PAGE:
Denis Logunov: The test is based on ELISA (enzyme-linked immunosorbent assay) system, developed at Gamaleya Centre by Dmitry Shcheblyakov and his laboratory. The test is based on identifying antibodies to the receptor-binding domain of the coronavirus’ S-protein. The thing is that the overwhelming majority of virus-neutralizing antibodies, antibodies that are capable of directly inactivating the virus, are formed precisely to this receptor-binding domain. With this test, you can determine with a high probability that the blood serum has a virus-neutralizing activity through the ELISA reaction, without experimenting with a live virus. This greatly simplifies the matter, since the virus neutralization reaction takes 5 days, while with this test you can select highly active sera or, in case of transfusion, highly active plasma in a day, even in a few hours under in the context of primary screening. You can quickly preserve this plasma, not losing the donor for 5 days. Then you can test samples for the neutralization reaction in a laboratory that provides for working with a live virus, and confirm that this plasma or serum is active. This applies to immunization as well; you can see how many of the total pool of antibodies formed in the body will be active in neutralizing the virus.

    Sputnik: What is the ratio of antibody level between those who were vaccinated and those who have had coronavirus? What does this ratio mean?

    Denis Logunov: Throughout the world, serum activity levels in convalescents, people who have had coronavirus, are now being compared to those in immunized volunteers. There is a rather significant difference in favour of the vaccinated since there is no body intoxication during immunization; there is no serious illness, so it’s not surprising that the level of antibodies is higher in the vaccinated than in those who have recovered. We already know that antibodies appear in many people who have had coronavirus, but they don’t last long; it is much more reliable with vaccination.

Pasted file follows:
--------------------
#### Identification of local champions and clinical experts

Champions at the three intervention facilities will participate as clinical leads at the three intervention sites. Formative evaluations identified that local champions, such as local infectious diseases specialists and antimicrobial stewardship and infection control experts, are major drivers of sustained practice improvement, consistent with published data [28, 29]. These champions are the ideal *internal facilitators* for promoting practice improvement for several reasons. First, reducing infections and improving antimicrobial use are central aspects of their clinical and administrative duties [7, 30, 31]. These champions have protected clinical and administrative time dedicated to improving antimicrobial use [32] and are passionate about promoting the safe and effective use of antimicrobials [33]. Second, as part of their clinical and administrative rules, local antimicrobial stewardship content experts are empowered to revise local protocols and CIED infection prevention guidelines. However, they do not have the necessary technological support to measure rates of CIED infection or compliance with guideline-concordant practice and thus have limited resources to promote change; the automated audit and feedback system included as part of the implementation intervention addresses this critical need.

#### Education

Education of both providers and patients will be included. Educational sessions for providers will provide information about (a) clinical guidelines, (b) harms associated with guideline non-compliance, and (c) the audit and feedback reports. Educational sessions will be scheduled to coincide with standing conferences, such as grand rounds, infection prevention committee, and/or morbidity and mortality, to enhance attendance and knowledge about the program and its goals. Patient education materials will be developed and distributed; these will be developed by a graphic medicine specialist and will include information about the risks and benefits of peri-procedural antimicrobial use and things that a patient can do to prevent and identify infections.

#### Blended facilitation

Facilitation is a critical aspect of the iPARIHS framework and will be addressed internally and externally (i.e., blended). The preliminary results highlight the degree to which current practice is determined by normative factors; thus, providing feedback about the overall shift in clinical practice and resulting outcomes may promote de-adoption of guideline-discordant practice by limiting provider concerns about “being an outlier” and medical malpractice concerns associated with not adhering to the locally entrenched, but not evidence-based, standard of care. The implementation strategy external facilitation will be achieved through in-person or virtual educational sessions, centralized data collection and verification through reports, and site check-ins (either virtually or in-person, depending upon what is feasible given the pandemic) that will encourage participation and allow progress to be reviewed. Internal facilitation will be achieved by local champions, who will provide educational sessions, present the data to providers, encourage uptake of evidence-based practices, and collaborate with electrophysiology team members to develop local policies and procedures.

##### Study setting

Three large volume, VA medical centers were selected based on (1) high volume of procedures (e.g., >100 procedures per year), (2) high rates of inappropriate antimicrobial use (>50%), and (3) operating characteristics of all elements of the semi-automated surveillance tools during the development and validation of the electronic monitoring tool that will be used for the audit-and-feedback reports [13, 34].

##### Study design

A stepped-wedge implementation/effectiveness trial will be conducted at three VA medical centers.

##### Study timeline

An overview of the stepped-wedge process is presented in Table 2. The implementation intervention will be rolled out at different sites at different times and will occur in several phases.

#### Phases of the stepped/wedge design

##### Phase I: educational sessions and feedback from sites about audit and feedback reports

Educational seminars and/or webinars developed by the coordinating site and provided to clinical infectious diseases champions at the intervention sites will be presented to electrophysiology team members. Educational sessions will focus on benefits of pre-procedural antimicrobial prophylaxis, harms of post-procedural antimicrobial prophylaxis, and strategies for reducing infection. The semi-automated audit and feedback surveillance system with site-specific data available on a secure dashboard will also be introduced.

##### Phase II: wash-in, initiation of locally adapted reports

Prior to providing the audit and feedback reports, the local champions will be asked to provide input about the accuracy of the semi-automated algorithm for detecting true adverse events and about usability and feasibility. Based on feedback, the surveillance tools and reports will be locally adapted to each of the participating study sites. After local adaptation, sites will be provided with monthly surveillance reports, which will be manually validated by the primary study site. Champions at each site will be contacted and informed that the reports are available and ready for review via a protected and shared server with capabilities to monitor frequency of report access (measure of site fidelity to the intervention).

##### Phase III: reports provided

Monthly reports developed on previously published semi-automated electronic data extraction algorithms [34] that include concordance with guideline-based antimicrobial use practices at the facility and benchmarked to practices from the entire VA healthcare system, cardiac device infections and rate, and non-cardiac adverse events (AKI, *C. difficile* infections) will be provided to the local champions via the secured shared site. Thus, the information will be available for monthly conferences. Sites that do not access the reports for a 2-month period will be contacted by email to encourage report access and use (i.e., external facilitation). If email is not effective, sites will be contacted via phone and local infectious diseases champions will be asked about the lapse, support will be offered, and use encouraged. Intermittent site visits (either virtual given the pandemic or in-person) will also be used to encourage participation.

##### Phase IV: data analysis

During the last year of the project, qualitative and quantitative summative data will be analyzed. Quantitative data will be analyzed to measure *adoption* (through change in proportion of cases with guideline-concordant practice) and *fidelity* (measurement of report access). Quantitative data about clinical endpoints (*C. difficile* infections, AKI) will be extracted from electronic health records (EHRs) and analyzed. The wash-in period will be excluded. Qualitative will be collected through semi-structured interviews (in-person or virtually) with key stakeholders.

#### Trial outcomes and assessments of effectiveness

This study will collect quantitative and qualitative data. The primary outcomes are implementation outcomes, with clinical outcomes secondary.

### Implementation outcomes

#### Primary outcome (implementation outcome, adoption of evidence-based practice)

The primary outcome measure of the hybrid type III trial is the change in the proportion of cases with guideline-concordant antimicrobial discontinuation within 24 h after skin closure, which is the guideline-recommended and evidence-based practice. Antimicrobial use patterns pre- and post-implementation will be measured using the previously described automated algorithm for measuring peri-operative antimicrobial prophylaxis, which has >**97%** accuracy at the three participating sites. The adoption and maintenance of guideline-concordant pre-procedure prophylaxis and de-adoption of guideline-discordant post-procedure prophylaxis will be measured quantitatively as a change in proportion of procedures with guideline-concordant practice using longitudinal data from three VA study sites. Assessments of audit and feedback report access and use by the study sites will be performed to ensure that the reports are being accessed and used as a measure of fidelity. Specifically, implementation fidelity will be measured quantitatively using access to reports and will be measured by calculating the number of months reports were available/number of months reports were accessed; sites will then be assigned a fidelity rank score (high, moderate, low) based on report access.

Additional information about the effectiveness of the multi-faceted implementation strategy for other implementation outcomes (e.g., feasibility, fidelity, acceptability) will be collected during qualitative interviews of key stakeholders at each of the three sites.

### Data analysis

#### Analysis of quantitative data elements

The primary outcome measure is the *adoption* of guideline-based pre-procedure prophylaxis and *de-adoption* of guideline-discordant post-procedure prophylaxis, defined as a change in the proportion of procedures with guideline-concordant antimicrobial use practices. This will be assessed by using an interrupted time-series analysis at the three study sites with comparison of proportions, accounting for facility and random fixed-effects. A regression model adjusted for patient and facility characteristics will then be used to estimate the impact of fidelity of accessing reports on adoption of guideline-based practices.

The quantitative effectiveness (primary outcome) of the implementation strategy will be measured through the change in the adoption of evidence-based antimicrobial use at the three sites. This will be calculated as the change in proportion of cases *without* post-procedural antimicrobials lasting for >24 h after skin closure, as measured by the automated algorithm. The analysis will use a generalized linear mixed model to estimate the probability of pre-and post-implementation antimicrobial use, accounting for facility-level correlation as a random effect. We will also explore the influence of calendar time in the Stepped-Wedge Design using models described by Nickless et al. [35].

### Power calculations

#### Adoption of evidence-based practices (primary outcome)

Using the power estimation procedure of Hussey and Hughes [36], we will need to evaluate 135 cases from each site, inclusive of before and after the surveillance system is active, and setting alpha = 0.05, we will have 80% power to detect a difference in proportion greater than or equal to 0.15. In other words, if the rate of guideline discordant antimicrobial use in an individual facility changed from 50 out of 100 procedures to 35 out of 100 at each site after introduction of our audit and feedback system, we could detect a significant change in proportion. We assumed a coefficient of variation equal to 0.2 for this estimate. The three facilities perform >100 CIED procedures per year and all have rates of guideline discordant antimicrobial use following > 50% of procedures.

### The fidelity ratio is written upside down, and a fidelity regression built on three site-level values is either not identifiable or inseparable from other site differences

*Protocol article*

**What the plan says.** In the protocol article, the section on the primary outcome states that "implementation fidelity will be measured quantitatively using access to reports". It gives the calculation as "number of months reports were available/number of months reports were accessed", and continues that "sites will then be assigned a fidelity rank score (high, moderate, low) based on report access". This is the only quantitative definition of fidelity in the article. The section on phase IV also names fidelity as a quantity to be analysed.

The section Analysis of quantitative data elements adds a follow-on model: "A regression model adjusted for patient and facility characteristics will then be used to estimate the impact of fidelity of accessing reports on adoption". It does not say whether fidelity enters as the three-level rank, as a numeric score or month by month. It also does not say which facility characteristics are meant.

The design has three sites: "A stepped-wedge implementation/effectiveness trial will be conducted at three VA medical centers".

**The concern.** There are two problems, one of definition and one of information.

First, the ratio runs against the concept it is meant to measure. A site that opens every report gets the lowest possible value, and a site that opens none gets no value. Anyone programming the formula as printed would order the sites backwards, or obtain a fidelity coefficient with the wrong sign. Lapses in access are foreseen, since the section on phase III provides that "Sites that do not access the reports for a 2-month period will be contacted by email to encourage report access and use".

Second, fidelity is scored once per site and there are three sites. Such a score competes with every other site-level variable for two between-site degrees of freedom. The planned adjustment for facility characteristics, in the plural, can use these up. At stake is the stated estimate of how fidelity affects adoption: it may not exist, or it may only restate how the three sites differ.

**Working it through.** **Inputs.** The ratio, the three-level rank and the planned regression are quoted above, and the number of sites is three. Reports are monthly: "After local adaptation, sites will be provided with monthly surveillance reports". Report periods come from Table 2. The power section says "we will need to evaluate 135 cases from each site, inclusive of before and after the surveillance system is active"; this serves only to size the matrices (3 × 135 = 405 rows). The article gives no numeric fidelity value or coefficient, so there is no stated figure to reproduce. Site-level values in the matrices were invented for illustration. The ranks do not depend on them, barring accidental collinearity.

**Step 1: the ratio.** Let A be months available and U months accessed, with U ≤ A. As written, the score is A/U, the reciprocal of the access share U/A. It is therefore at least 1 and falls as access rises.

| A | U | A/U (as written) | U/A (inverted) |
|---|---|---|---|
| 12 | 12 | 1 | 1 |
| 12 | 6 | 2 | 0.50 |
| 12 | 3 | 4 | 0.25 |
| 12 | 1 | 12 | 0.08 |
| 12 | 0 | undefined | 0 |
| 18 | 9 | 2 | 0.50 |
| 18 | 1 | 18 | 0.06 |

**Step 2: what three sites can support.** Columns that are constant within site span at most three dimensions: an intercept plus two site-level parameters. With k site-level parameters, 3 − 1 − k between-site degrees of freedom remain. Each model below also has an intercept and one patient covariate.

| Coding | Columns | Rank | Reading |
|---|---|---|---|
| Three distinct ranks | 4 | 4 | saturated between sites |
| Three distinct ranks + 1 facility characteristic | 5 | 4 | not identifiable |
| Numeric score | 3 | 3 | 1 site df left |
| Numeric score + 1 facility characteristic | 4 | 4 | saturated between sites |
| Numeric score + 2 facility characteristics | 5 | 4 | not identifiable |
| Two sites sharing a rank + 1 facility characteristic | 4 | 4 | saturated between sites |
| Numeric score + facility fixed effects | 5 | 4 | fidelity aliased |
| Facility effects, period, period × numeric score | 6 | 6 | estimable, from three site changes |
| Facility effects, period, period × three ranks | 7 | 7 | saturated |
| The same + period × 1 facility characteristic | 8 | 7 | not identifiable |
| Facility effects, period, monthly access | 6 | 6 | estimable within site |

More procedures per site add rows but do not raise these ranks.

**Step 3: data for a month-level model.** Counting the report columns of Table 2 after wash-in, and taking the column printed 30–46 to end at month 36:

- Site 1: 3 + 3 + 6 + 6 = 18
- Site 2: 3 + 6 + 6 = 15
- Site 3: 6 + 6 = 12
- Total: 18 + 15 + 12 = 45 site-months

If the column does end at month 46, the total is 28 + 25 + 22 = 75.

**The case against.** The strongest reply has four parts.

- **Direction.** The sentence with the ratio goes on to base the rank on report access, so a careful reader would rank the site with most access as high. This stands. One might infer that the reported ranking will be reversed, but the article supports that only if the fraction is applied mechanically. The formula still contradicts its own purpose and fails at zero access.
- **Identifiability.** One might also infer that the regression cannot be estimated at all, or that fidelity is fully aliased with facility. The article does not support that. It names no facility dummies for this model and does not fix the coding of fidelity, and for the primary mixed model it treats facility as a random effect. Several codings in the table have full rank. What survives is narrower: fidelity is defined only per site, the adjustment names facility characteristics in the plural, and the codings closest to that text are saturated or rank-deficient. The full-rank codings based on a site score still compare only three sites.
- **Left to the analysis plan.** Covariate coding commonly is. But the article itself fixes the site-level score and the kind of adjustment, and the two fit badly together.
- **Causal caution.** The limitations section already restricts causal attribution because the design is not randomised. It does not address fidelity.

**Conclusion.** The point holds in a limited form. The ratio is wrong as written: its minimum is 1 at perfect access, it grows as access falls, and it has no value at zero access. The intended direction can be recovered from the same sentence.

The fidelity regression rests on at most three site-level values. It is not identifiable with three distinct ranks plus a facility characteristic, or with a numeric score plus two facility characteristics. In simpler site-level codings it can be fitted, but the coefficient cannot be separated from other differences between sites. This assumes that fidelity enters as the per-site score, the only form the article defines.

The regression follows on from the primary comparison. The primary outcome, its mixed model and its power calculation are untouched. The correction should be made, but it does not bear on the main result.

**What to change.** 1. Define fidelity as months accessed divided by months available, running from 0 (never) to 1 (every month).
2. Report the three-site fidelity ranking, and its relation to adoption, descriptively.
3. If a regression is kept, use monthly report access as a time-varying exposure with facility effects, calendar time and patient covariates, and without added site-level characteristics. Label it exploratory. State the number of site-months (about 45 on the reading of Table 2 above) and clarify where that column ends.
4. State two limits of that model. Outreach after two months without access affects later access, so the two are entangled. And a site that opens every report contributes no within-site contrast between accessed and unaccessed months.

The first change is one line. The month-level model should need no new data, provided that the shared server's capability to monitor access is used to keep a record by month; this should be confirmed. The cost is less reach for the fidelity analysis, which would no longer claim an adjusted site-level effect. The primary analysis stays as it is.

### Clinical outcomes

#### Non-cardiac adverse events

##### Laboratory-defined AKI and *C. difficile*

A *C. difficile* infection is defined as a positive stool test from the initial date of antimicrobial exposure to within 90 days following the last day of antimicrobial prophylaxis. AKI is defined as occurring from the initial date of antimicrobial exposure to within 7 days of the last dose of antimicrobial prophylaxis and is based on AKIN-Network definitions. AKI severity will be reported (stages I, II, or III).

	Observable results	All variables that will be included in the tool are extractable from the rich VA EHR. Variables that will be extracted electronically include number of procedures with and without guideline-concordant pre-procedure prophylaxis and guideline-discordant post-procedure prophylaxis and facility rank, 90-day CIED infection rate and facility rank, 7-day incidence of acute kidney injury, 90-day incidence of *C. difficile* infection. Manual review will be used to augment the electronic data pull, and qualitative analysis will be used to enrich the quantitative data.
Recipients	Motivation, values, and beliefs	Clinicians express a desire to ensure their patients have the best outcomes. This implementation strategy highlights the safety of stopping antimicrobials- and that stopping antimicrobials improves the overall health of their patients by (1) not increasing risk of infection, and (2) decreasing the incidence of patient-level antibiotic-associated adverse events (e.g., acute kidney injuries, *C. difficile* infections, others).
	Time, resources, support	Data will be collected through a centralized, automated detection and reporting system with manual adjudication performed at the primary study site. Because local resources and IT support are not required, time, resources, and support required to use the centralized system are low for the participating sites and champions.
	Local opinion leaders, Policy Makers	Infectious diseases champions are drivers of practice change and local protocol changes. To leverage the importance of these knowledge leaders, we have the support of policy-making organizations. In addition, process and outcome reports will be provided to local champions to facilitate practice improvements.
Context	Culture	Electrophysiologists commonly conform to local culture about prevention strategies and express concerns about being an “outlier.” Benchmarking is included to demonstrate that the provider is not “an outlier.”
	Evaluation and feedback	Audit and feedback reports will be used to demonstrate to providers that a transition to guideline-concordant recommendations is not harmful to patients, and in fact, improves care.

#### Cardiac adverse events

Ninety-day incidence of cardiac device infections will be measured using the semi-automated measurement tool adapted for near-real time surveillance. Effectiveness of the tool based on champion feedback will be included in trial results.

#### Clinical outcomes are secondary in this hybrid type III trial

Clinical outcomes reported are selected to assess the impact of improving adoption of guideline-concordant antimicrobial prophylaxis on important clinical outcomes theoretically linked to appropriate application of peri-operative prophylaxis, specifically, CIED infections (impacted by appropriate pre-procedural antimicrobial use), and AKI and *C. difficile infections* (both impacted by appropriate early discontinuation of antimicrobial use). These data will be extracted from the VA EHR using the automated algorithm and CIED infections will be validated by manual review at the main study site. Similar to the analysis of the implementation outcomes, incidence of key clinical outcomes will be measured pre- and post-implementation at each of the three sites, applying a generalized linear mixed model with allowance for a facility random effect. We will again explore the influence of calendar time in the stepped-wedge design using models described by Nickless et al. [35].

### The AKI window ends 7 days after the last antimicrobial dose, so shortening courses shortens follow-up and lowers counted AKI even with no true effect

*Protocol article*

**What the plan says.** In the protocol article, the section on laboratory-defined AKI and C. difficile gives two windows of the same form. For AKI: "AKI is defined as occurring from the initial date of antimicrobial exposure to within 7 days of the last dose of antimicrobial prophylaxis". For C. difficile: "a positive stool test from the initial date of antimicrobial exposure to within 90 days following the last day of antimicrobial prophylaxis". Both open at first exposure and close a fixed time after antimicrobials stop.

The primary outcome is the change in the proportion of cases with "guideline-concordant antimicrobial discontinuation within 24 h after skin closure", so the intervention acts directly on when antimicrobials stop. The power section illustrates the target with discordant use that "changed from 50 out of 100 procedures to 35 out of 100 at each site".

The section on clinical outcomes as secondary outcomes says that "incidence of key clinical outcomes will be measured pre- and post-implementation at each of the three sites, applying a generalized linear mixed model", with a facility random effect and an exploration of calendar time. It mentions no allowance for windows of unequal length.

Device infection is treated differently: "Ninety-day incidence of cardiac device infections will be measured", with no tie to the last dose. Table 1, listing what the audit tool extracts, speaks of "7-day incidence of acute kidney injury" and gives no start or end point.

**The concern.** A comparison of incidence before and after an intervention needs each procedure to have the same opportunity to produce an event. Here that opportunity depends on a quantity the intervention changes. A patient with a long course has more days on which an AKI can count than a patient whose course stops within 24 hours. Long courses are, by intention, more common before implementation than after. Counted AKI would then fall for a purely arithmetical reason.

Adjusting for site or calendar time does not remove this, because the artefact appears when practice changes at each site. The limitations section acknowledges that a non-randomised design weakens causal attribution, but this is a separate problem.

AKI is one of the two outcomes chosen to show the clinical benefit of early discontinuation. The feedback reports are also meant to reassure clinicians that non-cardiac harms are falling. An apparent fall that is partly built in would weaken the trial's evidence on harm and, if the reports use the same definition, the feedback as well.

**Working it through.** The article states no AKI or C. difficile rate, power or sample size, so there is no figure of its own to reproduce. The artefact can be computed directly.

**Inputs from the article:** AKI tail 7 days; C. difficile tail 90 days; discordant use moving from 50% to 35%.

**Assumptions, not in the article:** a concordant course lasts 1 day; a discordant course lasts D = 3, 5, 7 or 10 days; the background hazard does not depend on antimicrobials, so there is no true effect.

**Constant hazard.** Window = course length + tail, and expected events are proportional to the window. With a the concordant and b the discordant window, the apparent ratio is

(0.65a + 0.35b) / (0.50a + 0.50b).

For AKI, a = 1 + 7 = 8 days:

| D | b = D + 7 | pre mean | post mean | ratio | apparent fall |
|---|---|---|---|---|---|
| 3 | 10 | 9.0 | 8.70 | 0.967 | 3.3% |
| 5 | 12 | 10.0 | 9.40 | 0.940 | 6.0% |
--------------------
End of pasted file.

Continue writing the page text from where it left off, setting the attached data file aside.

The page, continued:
Sputnik: Can people who have had coronavirus be vaccinated? Might any undesirable effects occur?

    Denis Logunov: For me there are absolutely no problems in this sense. Every year we are revaccinated against the flu, while we get sick with it. No one asks if there is a problem. If you have had the flu this year, you can get immunised next year. These questions originate from the notorious ADE-effect (Antibody-dependent enhancement, a phenomenon where the binding of a virus to suboptimal antibodies enhances its entry into host cells). There is a lot of talk about this phenomenon now, but in fact, speaking of SARS and SARS-CoV-2, there’s no such enhancement after vaccination with a vector vaccine. If we're talking about vector vaccines, all the vaccinated survive and don't get sick, while all unvaccinated animals die or have their lungs much more damaged than the vaccinated ones.

    Therefore, with vector vaccines, there is no question of any ADE effect in a pure form, which would tun into a respiratory disease. This doesn’t mean that this effect doesn’t need to be studied and watched. In fact, developers must track their vaccine every time in a variety of situations and for a variety of indicators, including this one. This should be treated carefully. However, today, this ADE story is over-exaggerated. It is inactivated vaccines, not vector ones, that have shown the lung eosinophilia effect (an increase in the number of immune cells, leading to a so-called cytokine storm). This is a different type of vaccine.

    Even animals immunised with the inactivated vaccine survived. They had eosinophilia, they were sick, but they survived. The control animals were also sick, but died. Therefore, what kind of respiratory infection enhancement can we talk of here? Animals are protected in the experiment and are not protected in the control group. If there were no other vaccine and I were asked if I wanted to get immunised but I would have mild pulmonary eosinophilia, I would choose eosinophilia.

     World's first coronavirus vaccine